Sunday, January 13, 2008

If China Can Ban Flimsy Plastic Bags--Can We?

China passed a new law taking effect in June that will ban the sale of flimsy plastic bags, and will impose a fee for using the thicker plastic bags that would still be available to shoppers and merchants.

In an article highlighting China's new law by AP writer Christopher Bodeen, (;_ylt=ApMabP1VVqSbu4gxYSY7kIys0NUE), he reviewed the status of other worldwide efforts to ban the bags:

Internationally, legislation to discourage plastic bag use has been passed in parts of South Africa, Ireland and Taiwan, where authorities either tax shoppers who use them or impose fees on companies that distribute them. Bangladesh already bans them, as do at least 30 remote Alaskan villages.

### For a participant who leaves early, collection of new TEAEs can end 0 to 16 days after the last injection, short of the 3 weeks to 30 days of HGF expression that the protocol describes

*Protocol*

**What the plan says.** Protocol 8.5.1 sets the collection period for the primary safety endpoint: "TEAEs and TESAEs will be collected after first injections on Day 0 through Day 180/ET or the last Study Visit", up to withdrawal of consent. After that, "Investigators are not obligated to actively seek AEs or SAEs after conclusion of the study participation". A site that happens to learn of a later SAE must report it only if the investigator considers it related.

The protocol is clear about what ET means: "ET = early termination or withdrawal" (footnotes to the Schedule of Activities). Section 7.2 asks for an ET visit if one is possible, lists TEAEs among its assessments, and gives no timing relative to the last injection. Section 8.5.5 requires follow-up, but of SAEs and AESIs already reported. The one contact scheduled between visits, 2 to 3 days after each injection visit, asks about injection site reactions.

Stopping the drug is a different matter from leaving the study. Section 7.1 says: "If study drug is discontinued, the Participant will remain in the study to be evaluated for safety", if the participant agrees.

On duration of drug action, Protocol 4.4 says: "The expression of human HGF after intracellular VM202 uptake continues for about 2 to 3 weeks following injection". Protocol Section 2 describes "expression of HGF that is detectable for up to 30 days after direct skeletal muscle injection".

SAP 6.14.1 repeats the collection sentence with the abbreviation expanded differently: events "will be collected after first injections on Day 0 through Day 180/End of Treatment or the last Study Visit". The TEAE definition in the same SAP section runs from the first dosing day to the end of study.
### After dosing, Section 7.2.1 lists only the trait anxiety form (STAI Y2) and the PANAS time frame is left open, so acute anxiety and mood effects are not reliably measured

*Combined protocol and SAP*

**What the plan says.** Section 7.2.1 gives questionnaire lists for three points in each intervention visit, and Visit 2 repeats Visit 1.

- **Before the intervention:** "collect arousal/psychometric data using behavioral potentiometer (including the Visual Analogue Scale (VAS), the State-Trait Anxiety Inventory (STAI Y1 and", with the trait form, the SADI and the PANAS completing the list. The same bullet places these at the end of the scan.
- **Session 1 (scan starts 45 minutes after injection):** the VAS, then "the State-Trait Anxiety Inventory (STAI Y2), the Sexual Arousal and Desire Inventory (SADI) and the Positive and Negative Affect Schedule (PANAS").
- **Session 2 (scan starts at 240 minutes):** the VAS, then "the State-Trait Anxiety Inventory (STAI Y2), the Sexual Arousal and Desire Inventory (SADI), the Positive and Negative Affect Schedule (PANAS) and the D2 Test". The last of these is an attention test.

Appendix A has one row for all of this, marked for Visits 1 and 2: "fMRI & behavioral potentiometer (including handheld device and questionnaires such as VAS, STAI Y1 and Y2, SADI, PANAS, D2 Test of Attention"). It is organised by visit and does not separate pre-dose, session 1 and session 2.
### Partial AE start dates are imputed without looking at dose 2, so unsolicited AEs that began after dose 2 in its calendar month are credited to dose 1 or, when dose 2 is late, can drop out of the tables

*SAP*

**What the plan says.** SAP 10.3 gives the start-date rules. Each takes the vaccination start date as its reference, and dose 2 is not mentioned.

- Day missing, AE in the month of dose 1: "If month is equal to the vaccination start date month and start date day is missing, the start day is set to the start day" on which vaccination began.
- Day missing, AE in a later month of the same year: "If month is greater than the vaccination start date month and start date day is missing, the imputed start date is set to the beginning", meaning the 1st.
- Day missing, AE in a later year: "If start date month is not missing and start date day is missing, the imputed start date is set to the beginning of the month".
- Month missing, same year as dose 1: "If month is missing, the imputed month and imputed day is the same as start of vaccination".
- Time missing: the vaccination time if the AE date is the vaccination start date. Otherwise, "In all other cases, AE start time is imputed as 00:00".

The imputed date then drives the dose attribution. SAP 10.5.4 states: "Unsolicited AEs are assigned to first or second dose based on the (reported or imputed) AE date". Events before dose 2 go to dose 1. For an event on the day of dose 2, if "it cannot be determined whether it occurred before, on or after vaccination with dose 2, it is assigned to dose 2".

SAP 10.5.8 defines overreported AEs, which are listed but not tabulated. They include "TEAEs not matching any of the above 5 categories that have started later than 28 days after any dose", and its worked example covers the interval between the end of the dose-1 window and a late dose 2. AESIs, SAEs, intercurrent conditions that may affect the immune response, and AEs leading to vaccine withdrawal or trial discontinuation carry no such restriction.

Last year, San Francisco became the first U.S. city to ban petroleum-based plastic bags in large grocery stores. In France, supermarket chains have begun shying away from giving away plastic bags and German stores must pay a recycling fee if they wish to offer them. Ireland's surcharge on bags imposed in 2003 has been credited with sharply reducing demand.

ECS has a question--when is "green" Seattle going to address banning the bags?

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